A Swiss research institute has uncovered yet another vulnerability in Bluetooth protocol that leaves millions of devices open to attack.

Last year the same team of researchers revealed what they called a “novel and powerful” Key Negotiation of Bluetooth (KNOB) attack that impersonated the receiver of sensitive files and transmitted encrypted commands to unlock a device. Now they have found an even more serious vulnerability that could affect 75% of devices. This is the third unwanted revelation since the beginning of 2020 when a German security group uncovered a critical flaw in Android’s Bluetooth implementation that allowed stealth remote attacks. Google says it has since issued a fix.

The newly named Bluetooth Impersonation AttackS (BIAS) gives an attacker access by letting them pose as a previously trusted Bluetooth device. The Swiss Federal Institute of Technology in Lausanne demonstrated that the Bluetooth standard still has flaws allowing an attacker to impersonate another device and establish a secure connection with a victim, without possessing the long-term security key shared by the impersonated device and the victim.

Institute researchers said that the hacker needs nothing more than a Raspberry Pi to invade a laptop, mobile phone, smartwatch, or even earphones. The attack does not need great sophistication and the victim will be totally unaware. Almost thirty Bluetooth chips of the 36 tested devices were found to be vulnerable. They included chips from Apple, CSR, Cypress, Intel, Qualcomm and Samsung. Although the vulnerability was reported to manufacturers last December, only a few have issued fixes or workarounds and provided updates to users.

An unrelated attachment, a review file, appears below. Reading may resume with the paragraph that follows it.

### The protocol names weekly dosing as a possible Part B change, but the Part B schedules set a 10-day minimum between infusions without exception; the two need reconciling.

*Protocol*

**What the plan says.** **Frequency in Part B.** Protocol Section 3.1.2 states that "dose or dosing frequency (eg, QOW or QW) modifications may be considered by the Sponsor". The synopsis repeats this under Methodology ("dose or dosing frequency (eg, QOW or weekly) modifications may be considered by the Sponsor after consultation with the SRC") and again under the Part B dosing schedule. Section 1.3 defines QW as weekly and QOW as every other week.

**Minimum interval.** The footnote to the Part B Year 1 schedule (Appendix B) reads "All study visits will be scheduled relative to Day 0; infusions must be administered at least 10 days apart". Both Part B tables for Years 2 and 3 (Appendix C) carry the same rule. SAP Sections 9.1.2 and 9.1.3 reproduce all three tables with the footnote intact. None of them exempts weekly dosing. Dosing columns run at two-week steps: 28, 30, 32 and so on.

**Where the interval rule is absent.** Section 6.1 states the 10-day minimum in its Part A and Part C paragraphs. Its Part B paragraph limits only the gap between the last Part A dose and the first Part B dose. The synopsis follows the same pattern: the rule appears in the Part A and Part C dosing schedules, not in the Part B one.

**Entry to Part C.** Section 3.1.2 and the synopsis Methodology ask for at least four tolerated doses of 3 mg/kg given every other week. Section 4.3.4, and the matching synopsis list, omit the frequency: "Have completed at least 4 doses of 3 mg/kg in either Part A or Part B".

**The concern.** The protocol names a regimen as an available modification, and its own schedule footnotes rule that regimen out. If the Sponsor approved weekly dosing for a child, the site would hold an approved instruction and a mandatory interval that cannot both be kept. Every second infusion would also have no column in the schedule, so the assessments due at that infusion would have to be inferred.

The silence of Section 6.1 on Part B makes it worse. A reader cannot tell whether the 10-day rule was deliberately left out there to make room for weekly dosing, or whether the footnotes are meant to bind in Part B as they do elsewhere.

When two Bluetooth devices pair up, a long-term encryption key is exchanged and stored. If, for example, a smartphone user looks at their Bluetooth setup screen they see a list of previously known connections that permit devices to connect again without reissuing the encryption key.

This attack focuses on the Bluetooth Classic protocol supporting Basic Rate and Enhanced Data Rate modes. Vulnerability exists in the device’s failure to check the authenticity of a hacker impersonating a known device using a captured long-term encryption key. Only the initial long-term key for a Bluetooth secure connection is encrypted. Subsequent mutual authentication is not required for any connection, so devices using Bluetooth hook-ups rely on old, less secure connection protocols that allow attack by hackers.

The Swiss researchers discovered that any standard-compliant Bluetooth device can be expected to be vulnerable. The Bluetooth Special Interest Group (SIG) that oversee Bluetooth protocols says it will be updating the Bluetooth Core Specification covering mutual authentication rules and tightening security protocols.

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